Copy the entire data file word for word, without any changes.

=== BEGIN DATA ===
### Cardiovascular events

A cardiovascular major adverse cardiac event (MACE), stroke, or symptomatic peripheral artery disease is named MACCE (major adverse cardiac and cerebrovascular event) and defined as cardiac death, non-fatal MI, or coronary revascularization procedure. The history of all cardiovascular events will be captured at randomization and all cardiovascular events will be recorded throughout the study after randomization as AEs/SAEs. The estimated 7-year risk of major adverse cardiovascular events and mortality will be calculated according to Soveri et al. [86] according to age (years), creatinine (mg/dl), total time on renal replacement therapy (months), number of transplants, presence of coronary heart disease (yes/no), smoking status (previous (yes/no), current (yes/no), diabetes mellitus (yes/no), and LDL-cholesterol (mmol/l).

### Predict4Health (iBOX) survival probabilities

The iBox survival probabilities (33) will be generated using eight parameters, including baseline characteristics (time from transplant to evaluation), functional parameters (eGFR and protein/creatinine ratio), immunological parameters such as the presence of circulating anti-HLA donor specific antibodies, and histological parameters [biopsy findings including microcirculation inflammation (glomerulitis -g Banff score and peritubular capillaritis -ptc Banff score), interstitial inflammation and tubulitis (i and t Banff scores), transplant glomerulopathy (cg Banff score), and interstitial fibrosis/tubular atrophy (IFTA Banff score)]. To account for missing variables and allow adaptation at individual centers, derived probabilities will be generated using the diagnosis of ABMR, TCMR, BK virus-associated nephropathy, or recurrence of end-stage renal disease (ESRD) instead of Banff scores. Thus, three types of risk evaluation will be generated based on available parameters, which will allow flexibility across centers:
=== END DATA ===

### Cardiovascular events

A cardiovascular major adverse cardiac event (MACE), stroke, or symptomatic peripheral artery disease is named MACCE (major adverse cardiac and cerebrovascular event) and defined as cardiac death, non-fatal MI, or coronary revascularization procedure. The history of all cardiovascular events will be captured at randomization and all cardiovascular events will be recorded throughout the study after randomization as AEs/SAEs. The estimated 7-year risk of major adverse cardiovascular events and mortality will be calculated according to Soveri et al. [86] according to age (years), creatinine (mg/dl), total time on renal replacement therapy (months), number of transplants, presence of coronary heart disease (yes/no), smoking status (previous (yes/no), current (yes/no), diabetes mellitus (yes/no), and LDL-cholesterol (mmol/l).

### Predict4Health (iBOX) survival probabilities

The iBox survival probabilities (33) will be generated using eight parameters, including baseline characteristics (time from transplant to evaluation), functional parameters (eGFR and protein/creatinine ratio), immunological parameters such as the presence of circulating anti-HLA donor specific antibodies, and histological parameters [biopsy findings including microcirculation inflammation (glomerulitis -g Banff score and peritubular capillaritis -ptc Banff score), interstitial inflammation and tubulitis (i and t Banff scores), transplant glomerulopathy (cg Banff score), and interstitial fibrosis/tubular atrophy (IFTA Banff score)]. To account for missing variables and allow adaptation at individual centers, derived probabilities will be generated using the diagnosis of ABMR, TCMR, BK virus-associated nephropathy, or recurrence of end-stage renal disease (ESRD) instead of Banff scores. Thus, three types of risk evaluation will be generated based on available parameters, which will allow flexibility across centers: